25 Jun 2013
The industry sometimes argues that any tobacco tax increase is counterproductive, since if tobacco taxes decrease consumption, they will also lead to a decline in revenue. Sometimes this is dressed up with some fancy talk about “Laffer Curves”16. More often, the industry and its allies warn against “killing the goose that lays the golden egg”.
- Data from multiple countries shows increasing revenue with increased taxes, even while consumption is declining. Show your finance contacts the graphs demonstrating this — you’ll find them in Appendix 1.
- There is a low price elasticity of demand for tobacco products. Studies around the world have almost universally shown that a given tobacco price increase leads to a less-than-proportionate drop in consumption. For example, in rich countries, a 10 percent increase in price leads to a drop in consumption of only 4 percent. The drop is likely to be somewhat larger in poorer countries, but is consistently less than 10 percent.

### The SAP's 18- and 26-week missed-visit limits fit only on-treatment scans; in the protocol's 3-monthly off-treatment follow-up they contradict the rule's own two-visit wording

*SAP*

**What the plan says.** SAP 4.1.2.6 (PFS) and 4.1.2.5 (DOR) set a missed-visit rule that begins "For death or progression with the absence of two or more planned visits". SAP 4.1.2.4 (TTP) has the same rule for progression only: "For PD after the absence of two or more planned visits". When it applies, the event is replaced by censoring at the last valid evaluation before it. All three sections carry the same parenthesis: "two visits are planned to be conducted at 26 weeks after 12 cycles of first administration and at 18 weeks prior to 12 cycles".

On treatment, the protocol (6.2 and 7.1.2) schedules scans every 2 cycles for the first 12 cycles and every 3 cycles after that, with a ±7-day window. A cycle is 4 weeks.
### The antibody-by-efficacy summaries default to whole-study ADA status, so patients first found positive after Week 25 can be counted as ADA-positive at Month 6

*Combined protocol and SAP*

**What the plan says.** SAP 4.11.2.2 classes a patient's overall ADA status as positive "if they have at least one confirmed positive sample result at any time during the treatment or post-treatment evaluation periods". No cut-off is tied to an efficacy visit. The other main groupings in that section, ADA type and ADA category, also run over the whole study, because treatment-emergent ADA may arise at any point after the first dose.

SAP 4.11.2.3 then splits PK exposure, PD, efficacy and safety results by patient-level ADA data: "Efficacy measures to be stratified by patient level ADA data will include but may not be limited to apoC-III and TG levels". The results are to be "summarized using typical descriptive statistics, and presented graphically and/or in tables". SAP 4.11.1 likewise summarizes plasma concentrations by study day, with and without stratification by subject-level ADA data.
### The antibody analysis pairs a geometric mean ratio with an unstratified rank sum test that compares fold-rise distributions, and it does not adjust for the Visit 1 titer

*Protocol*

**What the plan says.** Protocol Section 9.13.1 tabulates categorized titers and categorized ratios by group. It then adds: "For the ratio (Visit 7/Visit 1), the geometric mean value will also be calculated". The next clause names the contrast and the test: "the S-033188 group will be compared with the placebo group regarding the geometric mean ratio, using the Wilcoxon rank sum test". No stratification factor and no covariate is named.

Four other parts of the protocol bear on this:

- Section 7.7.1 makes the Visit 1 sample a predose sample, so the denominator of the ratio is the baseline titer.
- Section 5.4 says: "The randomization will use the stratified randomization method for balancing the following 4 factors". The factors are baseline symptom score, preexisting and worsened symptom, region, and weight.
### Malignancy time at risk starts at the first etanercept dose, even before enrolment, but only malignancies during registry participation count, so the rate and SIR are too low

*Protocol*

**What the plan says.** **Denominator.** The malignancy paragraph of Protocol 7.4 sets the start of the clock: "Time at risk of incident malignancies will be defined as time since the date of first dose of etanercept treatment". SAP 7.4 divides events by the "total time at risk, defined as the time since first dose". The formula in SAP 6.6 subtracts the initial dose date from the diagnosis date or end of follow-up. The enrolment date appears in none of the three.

- In the longer term, it is of course our hope as tobacco control advocates that we will be so successful at reducing tobacco consumption that tobacco tax revenue will begin to decline. However, this is likely to take several decades, at which point countries will have started saving money on direct and indirect costs as a result of declining tobacco use.
16The term “Laffer Curve” is often used with respect to income tax, and refers to the idea that tax rate increases beyond a certain level lead to declines in revenue – at a 100% income tax rate, nobody would have any financial incentive to work at all, for example.